Farmer Focus: Will I regret waiting to cultivate concrete soils?

The sooner we can get the next crop in the ground and put the 2018 crop behind us, the better.

A career low was reached this year with our oilseed rape yield. I’m not going to embarrass myself by printing the yield, but it’s hardly surprising, as it spent the early spring in waterlogged anaerobic conditions and the rest of the season suffering from the drought.

To make matters worse, blackgrass control was also average at best – again the wet, early spring encouraged some germination that went unchecked.

See also: Making no-till farming work in wet and dry conditions

Wheat yields are also down on previous years, with great variability. With crops coming out of dormancy two weeks late and coming to harvest three weeks early, we can hardly expect a bumper yield with a shorter growing season.

At the time of writing we are about two-thirds of the way through the wheat and seeing yields ranging from 7-10t/ha, with Graham the best first wheat and KWS Kerrin the best second.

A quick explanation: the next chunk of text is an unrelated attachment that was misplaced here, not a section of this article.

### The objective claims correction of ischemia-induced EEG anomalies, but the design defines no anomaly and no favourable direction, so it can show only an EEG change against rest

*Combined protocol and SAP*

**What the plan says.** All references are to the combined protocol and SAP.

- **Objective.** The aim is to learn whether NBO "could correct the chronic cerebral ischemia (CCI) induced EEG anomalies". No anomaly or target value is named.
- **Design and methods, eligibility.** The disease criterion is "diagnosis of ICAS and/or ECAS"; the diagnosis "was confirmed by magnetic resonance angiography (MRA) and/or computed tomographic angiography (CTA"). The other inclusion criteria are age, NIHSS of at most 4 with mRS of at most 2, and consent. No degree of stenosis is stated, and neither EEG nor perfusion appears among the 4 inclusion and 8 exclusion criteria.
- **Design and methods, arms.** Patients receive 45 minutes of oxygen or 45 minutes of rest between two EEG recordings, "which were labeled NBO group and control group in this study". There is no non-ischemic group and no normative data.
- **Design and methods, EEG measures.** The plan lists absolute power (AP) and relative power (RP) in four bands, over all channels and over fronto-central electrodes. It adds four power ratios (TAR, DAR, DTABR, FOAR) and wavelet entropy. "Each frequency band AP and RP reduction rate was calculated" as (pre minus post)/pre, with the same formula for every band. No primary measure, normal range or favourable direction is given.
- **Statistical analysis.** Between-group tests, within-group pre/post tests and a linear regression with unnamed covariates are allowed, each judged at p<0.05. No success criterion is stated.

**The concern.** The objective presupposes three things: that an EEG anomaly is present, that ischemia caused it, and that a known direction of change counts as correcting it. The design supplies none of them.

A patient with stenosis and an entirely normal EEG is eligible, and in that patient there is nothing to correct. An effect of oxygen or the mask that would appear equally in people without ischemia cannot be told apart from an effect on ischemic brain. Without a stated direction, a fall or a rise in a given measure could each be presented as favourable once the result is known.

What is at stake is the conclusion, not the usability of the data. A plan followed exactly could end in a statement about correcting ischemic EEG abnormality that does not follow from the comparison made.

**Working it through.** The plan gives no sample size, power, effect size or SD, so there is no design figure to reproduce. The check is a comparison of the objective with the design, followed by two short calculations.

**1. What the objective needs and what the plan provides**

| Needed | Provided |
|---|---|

Concrete soils

Our new Case IH axial-flow combine is performing well, with very positive comments from our neighbours, who are baling our straw. This firmly dismisses the old wife’s tale that rotary combines smash it up – it seems nothing could be further from the truth.

The new Quadtrac is also performing well, although it hasn’t been used in anger yet. Only our low-magnesium soils are fit enough to cultivate, all the high magnesium soils are still like concrete and wont get worked until we’ve had reasonable rainfall.

I see little point in wearing out metal or risking damage to the cultivator this early in the season, I hope this doesn’t become a decision I later regret.

Back in November we planted 3500 elders into near perfect conditions and they got off to a flying start.

They seemed to cope well with the wet start to the spring and put on more growth than usual, but  elder have shallow horizontal growing roots and with heavy clays shrinking and cracking a lot of the roots have been sheared off, resulting in most of them unfortunately dying.

Online grain trading made easy with Farmers Weekly Graindex

It takes just a couple of minutes to create a listing on Farmers Weekly Graindex and you’ll get a range of prices to compare from active buyers who want your grain.
Visit Farmers Weekly Graindex